A 19-month approval process that included at least two dozen appearances before Salt Lake City government boards and commissions is coming to a close for City Creek Center.
Partners in The Church of Jesus Christ of Latter-day Saints' $1.5 billion downtown project met with the city's Historic Landmark Commission on Wednesday night to discuss the final stamp of approval needed for the development.
Plans for a new Macy's to co-anchor the retail, residential and office complex call for the historic ZCMI facade to be reconstructed on the front of the department store. The developers need permission from the Historic Landmark Commission because the cast-iron front is listed on the National Register of Historic Places.
The commission had been scheduled to make a decision Wednesday night but postponed any action until July 1 at the request of City Creek Reserve Inc., a real estate arm of the LDS Church.
Alan Sullivan, legal counsel for CCRI, said all of the information needed for the commission to make a decision "had not been adequately communicated" by developers to city staff.
"This is an important decision for the project, and we didn't want to rush that," Sullivan said.
The three-story ZCMI facade underwent careful disassembly last fall and was put into storage so the old Macy's building could be demolished.
The Historic Landmark Commission approved that action in June 2007, along with developers' plans to move the new Macy's building and the facade 25 feet to the north at approximately 15 S. Main.
The commission now must approve the way the facade will look as part of the new development.
The developers' plans call for the new building to be the same height as the facade, leaving the decorative peak atop the facade to stand alone as it did in 1910 unlike the most recent reconstruction in the 1970s.
"This will bring something quite exquisite to Main Street, something far better than in 1975," said Bill Williams, director of architecture for CCRI.
New designs incorporating the facade were tricky, developers said, because the three stories in the historic front don't match those of the new store. Because of that, windows other than those at street level will feature non-transparent glass.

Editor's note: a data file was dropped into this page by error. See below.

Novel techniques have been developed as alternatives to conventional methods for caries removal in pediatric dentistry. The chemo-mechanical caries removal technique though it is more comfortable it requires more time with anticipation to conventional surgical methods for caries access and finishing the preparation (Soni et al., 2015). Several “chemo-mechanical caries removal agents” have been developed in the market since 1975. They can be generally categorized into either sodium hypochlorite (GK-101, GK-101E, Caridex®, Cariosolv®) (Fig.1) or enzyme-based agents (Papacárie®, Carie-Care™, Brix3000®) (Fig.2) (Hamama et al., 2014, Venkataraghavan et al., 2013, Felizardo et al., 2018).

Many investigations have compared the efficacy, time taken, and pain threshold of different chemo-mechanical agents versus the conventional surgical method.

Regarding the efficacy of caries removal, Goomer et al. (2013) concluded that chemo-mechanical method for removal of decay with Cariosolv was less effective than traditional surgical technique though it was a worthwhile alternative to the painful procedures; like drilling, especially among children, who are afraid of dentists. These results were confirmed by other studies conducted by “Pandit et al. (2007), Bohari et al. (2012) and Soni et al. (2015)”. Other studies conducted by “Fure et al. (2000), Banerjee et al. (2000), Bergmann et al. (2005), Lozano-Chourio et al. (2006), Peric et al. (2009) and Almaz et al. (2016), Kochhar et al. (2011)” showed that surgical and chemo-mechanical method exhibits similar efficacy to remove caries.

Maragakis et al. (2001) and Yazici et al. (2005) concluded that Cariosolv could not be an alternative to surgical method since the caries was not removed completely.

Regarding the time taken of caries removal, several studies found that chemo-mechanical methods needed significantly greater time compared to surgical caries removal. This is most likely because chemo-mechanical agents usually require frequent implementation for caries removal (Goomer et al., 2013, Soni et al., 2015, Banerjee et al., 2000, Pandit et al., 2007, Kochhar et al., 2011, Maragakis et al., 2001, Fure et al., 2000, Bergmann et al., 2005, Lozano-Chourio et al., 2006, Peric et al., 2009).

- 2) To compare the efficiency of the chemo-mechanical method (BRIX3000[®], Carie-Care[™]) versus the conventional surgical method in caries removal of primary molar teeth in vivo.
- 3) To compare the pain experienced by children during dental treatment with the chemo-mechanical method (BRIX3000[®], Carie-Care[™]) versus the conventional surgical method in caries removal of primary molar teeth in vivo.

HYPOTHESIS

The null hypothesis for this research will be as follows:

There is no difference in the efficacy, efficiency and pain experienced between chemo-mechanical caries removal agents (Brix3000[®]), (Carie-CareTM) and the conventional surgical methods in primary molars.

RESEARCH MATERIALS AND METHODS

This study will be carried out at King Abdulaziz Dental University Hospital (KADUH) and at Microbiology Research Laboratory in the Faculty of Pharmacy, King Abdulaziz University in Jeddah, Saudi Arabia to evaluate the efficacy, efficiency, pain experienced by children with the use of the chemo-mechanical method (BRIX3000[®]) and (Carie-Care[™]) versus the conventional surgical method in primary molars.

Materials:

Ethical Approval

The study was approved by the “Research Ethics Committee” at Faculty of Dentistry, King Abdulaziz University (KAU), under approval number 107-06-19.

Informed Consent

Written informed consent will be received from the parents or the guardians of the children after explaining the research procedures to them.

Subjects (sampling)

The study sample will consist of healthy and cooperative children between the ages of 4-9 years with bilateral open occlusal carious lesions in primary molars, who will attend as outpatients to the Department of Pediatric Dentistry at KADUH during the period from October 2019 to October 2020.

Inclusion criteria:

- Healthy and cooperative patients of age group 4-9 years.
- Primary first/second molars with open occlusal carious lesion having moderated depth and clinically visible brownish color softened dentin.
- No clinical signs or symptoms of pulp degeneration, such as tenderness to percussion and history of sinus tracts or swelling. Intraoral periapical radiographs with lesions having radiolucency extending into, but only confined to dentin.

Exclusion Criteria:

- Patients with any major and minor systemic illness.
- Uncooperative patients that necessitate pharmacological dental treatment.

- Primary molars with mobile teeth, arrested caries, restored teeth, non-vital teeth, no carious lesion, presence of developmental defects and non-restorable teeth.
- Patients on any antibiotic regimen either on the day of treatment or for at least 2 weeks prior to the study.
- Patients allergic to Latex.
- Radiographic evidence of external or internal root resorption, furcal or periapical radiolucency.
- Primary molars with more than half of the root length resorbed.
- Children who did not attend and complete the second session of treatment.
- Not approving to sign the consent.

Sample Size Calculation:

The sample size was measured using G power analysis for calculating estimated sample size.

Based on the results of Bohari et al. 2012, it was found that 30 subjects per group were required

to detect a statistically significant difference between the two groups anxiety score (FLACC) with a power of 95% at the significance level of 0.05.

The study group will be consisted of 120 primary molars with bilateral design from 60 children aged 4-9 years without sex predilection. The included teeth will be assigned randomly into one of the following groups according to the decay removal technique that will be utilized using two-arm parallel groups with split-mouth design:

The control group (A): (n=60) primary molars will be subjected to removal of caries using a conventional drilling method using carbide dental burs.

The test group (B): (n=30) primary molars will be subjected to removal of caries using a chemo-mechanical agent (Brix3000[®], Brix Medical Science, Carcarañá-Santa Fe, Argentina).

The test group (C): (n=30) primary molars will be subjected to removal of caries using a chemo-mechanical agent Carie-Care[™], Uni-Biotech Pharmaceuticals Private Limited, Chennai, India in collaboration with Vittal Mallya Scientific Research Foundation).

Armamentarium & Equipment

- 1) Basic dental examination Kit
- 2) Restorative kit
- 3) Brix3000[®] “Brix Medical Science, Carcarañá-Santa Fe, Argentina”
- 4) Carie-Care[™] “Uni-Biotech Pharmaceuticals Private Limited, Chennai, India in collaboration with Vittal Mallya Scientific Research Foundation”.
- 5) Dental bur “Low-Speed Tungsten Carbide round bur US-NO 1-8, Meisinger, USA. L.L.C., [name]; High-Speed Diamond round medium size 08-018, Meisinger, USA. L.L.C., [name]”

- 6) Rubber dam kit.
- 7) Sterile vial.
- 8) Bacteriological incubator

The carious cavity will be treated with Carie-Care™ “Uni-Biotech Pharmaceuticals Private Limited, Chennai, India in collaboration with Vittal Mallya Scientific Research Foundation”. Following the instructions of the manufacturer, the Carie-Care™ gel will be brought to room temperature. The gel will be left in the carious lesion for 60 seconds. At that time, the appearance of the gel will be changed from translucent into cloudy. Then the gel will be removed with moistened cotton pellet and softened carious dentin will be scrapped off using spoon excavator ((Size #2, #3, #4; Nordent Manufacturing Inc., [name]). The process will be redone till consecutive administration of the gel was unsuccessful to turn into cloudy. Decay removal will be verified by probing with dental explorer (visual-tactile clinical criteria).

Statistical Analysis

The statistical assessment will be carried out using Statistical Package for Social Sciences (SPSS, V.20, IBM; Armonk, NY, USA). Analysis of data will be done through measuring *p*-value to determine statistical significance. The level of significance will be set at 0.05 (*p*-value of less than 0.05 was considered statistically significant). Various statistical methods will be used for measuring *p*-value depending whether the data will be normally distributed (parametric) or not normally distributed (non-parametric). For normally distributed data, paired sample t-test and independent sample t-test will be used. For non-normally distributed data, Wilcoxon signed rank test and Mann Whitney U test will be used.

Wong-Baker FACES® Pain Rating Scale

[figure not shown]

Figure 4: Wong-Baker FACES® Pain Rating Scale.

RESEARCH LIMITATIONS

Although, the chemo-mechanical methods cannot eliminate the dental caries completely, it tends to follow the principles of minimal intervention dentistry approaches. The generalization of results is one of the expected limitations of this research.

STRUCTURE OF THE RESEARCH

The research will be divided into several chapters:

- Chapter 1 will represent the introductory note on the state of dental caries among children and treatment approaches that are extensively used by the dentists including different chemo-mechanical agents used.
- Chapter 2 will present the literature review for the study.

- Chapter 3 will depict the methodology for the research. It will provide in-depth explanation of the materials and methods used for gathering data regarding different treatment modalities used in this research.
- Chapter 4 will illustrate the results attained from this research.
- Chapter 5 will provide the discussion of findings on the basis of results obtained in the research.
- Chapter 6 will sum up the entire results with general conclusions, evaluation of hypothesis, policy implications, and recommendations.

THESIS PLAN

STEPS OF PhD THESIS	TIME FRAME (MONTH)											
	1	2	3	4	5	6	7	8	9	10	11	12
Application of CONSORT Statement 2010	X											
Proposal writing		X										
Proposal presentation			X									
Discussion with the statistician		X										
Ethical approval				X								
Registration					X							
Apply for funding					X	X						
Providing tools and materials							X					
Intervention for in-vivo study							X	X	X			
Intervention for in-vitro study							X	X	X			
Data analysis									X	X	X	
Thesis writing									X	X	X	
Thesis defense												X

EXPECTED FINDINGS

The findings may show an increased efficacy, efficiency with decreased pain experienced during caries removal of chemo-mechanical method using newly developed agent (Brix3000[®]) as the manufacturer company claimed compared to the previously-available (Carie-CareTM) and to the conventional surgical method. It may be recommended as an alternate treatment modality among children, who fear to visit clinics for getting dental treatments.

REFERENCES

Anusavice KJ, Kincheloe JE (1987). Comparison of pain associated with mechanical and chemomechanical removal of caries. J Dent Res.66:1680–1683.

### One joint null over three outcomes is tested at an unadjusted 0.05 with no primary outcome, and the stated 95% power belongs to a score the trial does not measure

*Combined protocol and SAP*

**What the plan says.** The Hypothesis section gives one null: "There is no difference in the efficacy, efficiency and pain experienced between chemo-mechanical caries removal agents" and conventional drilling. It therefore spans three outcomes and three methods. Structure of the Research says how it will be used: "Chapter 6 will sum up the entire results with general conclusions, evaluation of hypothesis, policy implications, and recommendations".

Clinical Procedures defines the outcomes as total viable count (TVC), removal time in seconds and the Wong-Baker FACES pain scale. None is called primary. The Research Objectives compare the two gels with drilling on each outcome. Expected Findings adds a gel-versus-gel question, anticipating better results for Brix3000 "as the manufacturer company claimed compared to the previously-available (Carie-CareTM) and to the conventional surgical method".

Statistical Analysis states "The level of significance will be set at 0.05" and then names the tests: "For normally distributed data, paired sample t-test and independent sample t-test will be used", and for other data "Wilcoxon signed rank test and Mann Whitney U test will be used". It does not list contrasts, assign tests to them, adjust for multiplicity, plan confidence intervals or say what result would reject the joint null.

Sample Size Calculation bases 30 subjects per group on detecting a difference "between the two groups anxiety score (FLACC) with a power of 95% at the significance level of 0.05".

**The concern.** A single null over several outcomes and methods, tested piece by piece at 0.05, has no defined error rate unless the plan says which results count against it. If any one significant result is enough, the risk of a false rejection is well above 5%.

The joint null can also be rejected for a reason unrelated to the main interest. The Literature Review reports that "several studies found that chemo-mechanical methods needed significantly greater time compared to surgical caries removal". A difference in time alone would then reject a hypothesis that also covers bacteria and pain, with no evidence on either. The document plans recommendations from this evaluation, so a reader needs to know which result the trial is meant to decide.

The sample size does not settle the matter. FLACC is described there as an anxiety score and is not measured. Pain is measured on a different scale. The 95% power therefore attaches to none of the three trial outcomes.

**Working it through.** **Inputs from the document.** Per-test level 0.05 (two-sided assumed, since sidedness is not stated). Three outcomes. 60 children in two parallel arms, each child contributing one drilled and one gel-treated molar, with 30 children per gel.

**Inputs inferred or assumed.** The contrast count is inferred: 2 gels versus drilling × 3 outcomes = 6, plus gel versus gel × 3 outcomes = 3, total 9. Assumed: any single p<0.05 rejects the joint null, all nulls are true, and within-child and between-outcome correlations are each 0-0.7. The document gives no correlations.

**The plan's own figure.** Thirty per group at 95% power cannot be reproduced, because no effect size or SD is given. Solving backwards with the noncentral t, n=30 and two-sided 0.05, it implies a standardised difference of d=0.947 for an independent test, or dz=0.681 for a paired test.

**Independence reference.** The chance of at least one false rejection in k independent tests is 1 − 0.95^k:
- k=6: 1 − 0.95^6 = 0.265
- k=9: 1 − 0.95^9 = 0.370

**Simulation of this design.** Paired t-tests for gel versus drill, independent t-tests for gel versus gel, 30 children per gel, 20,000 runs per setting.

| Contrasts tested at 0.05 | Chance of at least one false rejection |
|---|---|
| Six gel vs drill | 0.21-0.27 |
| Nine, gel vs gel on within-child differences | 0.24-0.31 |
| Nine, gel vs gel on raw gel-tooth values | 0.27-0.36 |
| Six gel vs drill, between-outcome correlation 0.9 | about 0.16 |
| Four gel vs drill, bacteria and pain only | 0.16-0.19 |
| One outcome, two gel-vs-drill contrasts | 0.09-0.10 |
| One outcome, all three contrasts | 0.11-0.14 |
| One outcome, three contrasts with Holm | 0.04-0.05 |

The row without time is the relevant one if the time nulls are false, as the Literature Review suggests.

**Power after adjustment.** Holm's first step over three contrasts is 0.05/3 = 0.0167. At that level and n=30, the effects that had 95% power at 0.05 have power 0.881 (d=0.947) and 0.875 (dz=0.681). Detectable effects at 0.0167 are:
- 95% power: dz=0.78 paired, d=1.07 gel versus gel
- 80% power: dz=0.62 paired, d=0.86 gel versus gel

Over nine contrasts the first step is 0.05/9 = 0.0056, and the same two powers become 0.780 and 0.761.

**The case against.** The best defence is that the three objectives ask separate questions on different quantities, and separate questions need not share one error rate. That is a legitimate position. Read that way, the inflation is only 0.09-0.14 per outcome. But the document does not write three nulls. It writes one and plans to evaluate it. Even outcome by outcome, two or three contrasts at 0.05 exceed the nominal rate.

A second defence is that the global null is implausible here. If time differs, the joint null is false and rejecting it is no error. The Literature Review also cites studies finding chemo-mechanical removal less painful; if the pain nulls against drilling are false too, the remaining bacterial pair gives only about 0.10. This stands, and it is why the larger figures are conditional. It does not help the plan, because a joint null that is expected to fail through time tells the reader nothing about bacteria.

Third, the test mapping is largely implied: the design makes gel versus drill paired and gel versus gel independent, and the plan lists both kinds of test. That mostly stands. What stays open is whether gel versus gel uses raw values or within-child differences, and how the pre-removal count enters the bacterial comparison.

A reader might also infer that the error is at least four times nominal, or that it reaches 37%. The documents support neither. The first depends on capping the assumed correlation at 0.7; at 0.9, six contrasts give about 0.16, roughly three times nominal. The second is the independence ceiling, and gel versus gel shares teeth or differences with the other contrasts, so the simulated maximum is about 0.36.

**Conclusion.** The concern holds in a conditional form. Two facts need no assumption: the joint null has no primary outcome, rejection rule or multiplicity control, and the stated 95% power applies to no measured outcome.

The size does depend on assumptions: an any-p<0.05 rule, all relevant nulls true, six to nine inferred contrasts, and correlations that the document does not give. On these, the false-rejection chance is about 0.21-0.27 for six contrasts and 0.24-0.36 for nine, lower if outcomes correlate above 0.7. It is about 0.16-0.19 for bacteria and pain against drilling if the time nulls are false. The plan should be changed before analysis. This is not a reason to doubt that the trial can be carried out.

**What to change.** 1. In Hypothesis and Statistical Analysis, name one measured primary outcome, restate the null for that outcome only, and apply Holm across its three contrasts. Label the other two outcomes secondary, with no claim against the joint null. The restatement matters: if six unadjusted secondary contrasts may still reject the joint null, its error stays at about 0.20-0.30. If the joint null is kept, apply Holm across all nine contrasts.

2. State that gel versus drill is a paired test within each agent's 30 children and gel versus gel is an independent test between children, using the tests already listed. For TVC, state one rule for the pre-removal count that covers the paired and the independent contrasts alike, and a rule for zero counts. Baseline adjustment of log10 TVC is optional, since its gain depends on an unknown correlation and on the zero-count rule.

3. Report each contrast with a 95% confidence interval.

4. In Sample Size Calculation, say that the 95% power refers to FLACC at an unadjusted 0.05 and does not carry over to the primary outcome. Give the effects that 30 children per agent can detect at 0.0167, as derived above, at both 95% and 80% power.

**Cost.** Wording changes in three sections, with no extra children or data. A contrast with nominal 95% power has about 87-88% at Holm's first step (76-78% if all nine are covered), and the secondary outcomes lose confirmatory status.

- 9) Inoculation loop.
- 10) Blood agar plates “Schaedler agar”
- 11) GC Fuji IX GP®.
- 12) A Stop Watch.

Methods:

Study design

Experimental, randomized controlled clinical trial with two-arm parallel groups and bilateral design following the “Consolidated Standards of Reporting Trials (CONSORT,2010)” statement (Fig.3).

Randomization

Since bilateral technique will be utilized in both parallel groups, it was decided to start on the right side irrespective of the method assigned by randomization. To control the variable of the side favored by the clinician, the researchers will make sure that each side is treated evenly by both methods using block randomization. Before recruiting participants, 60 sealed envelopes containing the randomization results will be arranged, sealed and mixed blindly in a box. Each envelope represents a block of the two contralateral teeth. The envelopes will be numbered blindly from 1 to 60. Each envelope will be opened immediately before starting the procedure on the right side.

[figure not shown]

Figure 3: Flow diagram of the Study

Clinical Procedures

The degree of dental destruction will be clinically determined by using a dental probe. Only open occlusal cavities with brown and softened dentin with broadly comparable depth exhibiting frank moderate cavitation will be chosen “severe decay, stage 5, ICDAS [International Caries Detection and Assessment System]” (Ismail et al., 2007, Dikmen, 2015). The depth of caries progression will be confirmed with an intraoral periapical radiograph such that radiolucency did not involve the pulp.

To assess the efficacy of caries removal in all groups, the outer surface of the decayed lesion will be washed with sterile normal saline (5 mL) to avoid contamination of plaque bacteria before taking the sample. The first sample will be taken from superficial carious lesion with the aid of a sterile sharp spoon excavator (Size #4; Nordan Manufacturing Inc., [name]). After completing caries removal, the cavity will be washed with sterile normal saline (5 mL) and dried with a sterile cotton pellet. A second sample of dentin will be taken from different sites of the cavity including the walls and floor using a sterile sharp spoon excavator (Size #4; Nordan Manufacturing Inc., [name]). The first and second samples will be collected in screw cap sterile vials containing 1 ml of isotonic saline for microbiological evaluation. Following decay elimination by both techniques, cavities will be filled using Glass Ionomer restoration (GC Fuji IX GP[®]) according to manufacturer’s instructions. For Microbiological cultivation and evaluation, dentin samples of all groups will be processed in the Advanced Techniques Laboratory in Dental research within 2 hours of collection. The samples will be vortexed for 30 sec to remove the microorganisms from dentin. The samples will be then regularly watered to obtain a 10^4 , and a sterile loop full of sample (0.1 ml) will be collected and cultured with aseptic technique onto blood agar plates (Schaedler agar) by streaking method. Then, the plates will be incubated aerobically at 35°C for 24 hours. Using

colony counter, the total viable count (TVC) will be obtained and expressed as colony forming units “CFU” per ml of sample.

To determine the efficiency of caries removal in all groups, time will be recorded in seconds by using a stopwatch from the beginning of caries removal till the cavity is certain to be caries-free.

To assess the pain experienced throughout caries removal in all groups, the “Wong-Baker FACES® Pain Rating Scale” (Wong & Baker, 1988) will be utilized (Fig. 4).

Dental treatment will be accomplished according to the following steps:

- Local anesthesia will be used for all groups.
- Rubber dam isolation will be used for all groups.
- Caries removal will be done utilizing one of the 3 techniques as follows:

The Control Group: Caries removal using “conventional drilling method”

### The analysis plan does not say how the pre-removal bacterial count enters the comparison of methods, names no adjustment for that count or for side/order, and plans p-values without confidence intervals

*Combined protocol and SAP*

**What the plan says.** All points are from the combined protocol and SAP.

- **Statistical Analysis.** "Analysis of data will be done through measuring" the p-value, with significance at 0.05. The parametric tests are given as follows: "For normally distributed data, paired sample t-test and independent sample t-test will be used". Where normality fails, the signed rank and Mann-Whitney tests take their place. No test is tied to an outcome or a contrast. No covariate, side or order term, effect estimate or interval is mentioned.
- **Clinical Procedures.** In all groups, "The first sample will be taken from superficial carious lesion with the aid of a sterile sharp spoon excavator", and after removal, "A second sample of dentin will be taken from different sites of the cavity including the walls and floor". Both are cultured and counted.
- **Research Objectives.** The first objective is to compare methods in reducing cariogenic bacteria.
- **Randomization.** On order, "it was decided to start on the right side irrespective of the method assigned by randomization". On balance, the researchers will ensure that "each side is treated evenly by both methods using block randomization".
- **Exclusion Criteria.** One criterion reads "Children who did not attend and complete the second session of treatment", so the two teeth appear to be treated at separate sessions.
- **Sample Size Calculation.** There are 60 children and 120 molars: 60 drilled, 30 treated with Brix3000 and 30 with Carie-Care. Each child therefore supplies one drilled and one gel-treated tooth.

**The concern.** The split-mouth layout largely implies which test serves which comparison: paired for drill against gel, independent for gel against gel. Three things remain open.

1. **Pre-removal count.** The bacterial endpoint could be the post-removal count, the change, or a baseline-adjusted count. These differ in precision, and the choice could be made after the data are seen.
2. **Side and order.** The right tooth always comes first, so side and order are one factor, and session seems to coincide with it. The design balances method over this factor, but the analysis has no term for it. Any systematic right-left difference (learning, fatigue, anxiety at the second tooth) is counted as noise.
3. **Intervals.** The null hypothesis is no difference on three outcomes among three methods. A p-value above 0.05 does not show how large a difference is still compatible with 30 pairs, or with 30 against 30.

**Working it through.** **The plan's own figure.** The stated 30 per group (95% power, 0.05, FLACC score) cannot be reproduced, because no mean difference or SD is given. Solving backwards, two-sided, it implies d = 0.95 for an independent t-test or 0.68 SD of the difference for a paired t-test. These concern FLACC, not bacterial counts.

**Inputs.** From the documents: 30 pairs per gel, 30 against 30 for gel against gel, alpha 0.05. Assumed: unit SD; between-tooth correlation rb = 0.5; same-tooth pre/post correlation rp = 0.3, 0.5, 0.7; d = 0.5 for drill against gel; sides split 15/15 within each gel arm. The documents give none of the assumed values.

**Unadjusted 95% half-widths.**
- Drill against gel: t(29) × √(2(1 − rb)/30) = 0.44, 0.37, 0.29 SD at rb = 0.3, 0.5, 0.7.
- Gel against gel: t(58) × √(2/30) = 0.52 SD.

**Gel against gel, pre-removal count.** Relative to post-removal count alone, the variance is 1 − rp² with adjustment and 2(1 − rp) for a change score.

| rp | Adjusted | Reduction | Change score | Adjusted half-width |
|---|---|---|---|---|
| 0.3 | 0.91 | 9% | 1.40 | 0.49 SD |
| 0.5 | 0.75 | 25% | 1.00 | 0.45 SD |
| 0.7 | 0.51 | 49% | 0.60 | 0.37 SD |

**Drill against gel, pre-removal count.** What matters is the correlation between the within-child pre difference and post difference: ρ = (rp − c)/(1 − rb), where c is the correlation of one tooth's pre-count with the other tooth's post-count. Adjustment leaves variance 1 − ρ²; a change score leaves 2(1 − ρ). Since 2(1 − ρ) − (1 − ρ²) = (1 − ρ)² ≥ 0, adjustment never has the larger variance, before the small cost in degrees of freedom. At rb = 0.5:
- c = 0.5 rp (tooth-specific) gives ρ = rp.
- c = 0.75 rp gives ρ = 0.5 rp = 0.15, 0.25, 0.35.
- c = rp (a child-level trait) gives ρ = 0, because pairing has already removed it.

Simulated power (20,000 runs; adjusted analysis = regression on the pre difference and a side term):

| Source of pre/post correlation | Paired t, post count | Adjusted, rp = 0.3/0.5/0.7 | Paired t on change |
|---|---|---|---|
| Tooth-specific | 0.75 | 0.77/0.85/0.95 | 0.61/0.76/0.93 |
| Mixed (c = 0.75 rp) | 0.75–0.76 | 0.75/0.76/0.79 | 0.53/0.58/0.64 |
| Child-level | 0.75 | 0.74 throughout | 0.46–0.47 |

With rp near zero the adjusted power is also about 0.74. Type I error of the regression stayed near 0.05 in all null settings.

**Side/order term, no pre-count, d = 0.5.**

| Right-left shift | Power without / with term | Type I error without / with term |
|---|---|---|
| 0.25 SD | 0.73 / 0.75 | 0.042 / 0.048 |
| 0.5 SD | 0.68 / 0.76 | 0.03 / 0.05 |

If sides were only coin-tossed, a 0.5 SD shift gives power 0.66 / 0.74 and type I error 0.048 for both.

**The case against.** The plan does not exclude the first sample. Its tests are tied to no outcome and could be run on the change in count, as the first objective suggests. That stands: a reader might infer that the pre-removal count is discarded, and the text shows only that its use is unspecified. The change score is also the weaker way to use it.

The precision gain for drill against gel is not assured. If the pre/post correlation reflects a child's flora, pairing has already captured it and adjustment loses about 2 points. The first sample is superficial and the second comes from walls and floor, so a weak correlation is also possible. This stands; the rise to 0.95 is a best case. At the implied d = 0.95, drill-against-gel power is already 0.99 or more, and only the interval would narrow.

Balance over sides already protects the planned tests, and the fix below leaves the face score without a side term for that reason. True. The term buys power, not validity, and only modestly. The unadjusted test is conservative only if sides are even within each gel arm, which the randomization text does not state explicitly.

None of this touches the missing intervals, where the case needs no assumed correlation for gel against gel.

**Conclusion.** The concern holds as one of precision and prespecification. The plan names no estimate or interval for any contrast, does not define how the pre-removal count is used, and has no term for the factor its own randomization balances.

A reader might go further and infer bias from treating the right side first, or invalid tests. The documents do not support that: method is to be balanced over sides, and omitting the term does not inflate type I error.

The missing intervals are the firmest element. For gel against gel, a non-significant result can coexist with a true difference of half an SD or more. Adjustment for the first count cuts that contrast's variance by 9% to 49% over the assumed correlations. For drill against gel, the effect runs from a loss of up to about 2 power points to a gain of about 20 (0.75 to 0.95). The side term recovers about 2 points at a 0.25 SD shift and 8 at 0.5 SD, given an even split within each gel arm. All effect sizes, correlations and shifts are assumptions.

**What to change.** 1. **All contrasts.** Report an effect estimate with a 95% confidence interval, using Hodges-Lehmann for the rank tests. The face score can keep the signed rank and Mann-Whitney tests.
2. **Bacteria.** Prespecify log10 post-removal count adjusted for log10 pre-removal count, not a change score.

Lighting is planned for the upper-level windows to give the building a glowing appearance at night.
Six sets of show windows for merchandise and mannequins modeling apparel are planned for the second and third floors. Employees will have to use ladders to reach the staging areas because of the discrepancy in store levels.
Polly Hart, a member of the Historic Landmark Commission, said she wasn't impressed with plans for opaque-glass windows that light up at night.
"To me, it looks like dead space," Hart said. "I still feel like that doesn't go quite far enough."
Commissioners also expressed concern with the main entrance and plans for a loggia a gallery or corridor area between the facade and the store. Shoppers will have to use steps down to enter Macy's from Main Street because of the 4-foot grade change between the north and south ends of the store's location.
The original ZCMI facade was constructed in three phases in 1876, 1880 and 1901, according to city planning documents. The structure to be re-installed is both a remnant of that facade and a re-creation from the 1970s, when the ZCMI Center was built.
The May Co. purchased the store in 1999 and converted it into a Meier & Frank. In 2006, Federated Department Stores bought May Co., and Utah's Meier & Frank stores including the downtown location became Macy's.
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